3. She brings up the "Real Men / Roleplayers / Loonie / Munchkin" and loses me. He wasn’t categorizing all children who play but rather trying to detail some player groups that might make the game hard to play and provide some support for how to deal with the issues that may come up. He even states that “While the below archetypes are gross generalizations, they might help you to identify and solve the problem in some cases.” In the cases he mentions, these are not merely different play styles or goals, but potential trouble spots for keeping a game going. I’m sorry but I fail to see how a player intent only on proving that he or she is not subject to the DM’s authority is a valid and reasonable play style. In fact, none of these are play styles with the possible exception of the serial character changer.
4. She assumes a meaning of seriousness that doesn’t make sense to me given the context of the article and the ones that came before it.
5. She claims “the article focuses almost entirely on the idea that it's the role of the adult Dungeon Master to inflict punishment on the children.” Yet when I read it, there is actually very little punishment going on. In addition, yes the article focuses on dealing with problems at the game table, but it’s part two of a two part article, the first of which focuses on rewards.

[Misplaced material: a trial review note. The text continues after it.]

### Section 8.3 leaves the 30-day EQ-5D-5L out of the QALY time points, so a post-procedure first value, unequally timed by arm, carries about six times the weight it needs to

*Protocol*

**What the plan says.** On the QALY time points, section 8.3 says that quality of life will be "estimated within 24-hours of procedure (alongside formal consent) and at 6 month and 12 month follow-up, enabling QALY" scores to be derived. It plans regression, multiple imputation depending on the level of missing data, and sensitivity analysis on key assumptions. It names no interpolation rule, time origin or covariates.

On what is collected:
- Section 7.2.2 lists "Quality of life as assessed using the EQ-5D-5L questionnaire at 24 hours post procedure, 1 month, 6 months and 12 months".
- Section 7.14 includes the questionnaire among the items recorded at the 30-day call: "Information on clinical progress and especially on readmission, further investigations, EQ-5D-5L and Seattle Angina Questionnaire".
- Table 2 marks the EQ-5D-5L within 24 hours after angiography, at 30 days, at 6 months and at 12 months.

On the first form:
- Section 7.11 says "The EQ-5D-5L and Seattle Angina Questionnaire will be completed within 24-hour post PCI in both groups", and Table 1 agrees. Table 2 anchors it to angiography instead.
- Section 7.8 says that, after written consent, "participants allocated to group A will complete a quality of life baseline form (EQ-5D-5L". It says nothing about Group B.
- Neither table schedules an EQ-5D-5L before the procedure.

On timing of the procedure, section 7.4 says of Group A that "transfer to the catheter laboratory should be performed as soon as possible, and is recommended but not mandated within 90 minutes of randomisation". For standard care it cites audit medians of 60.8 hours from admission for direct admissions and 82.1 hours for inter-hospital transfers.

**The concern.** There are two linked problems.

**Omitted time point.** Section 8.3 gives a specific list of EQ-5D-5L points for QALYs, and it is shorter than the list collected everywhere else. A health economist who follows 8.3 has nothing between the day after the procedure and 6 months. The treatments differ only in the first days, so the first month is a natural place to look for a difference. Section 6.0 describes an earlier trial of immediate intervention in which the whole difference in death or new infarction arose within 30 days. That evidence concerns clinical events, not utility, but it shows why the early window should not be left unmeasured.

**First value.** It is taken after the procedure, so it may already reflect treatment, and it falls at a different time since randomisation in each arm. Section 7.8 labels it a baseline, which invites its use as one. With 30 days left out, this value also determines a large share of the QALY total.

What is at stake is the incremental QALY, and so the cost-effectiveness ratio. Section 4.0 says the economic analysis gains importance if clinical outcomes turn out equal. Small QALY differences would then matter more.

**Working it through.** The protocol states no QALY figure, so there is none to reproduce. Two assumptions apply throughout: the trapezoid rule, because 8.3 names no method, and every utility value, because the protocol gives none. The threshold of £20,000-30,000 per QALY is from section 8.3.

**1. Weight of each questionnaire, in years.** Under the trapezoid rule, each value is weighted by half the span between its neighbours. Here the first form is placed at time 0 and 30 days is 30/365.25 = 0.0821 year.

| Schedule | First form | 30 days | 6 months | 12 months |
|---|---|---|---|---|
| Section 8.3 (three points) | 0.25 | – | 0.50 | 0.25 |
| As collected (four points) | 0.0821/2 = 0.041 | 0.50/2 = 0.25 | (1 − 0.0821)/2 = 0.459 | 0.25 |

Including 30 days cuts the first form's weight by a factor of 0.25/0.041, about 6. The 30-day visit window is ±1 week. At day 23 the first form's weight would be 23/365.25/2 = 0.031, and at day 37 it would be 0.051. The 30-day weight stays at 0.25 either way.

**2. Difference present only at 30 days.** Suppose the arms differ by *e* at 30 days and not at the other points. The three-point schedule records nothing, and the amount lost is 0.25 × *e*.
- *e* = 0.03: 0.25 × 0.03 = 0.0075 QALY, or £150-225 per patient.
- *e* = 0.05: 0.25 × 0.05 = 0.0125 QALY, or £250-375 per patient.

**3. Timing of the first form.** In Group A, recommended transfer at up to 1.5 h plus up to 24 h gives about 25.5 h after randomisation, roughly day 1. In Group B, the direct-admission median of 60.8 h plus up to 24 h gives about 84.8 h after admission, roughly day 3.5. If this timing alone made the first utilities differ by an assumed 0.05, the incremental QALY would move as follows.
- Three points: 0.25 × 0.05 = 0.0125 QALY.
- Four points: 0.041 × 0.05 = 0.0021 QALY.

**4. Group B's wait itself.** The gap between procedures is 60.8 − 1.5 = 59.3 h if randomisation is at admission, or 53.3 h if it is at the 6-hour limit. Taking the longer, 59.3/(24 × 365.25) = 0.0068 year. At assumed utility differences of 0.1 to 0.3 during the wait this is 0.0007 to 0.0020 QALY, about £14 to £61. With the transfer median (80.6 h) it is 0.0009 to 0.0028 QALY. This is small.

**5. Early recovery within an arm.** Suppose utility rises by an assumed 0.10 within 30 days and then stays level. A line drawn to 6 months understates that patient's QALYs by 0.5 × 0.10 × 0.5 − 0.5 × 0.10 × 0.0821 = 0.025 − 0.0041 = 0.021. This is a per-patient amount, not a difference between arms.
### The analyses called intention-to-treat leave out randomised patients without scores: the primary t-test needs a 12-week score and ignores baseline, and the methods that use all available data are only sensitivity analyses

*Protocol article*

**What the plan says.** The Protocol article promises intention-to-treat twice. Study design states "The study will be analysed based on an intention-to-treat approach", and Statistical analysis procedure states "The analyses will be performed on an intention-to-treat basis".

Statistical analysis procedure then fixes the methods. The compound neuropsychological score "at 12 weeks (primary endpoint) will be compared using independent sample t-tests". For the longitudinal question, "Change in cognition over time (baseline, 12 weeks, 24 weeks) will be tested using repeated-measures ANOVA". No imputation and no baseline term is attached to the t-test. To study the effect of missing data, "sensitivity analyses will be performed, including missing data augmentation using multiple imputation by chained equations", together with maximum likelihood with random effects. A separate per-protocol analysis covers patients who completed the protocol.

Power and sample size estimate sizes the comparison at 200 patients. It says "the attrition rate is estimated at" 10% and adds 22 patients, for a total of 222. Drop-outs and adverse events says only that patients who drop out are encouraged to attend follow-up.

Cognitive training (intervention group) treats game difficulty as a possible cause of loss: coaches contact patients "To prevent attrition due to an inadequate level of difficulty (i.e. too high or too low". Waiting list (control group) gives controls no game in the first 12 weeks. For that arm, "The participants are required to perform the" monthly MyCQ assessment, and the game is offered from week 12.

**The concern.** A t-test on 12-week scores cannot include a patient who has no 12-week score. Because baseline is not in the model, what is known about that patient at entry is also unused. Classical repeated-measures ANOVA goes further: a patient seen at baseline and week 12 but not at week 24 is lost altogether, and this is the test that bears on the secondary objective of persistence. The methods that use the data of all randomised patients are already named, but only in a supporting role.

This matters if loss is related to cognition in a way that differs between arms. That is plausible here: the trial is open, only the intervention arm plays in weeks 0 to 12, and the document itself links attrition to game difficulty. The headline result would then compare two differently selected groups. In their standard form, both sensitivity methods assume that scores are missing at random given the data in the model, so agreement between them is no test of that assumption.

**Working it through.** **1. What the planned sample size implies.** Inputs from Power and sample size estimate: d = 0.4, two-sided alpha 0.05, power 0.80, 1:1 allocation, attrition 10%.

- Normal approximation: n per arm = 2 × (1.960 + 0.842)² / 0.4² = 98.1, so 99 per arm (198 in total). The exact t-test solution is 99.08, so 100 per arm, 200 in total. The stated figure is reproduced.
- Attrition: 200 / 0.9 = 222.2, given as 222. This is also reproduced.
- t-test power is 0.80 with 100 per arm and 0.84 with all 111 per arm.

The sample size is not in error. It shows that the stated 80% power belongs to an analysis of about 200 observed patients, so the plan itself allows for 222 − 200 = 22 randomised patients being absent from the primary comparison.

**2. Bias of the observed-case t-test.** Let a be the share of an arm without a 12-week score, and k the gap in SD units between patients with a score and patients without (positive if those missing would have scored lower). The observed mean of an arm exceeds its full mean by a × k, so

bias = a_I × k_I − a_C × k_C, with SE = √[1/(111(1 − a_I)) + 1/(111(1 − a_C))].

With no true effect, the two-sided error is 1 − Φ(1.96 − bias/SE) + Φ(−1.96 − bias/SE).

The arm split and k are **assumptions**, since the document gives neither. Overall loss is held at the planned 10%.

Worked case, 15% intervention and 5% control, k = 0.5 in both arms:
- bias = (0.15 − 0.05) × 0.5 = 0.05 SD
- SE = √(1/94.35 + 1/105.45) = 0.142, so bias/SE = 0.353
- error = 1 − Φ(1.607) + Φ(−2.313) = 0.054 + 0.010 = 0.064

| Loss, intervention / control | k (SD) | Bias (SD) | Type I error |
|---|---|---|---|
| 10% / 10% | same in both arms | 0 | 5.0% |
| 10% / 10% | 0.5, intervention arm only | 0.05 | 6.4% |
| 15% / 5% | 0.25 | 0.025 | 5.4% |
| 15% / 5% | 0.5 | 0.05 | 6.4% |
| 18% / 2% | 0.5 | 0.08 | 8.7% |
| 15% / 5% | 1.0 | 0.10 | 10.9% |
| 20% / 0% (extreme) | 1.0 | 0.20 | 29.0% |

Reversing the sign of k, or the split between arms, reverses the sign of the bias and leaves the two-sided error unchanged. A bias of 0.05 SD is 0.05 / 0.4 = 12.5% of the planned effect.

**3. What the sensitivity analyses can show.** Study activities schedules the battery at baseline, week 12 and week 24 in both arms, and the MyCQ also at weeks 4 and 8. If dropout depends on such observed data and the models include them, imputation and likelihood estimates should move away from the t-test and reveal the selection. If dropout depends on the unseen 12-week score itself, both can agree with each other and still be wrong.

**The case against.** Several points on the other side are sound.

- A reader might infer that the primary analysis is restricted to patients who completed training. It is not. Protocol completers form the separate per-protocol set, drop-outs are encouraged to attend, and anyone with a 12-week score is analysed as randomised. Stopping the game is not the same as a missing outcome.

6. Her post goes on from there with a bunch of “I’m offended” claims without any information to backup her claims other than a presumed “It’s obvious why this is an issue.”

At least those are my thoughts.

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Thank you, Sarah. You did a much better job of replying and refuting that debacle of a response article then I would have. Used FAR less #$%@ and !*$#, that's for sure. Thanks for being calm, rational, and most of all, professional.

Thanks for writing up your responses. I don't agree with you and your criticisms of my blog post, but I'm glad we're not just hashing this out via twitter sniping.

Hope you have fun gaming today!

Interesting.

The article was not thoughtful, yet it produced a huge amount of thought? More thought then I have seen in a very long time on any Article?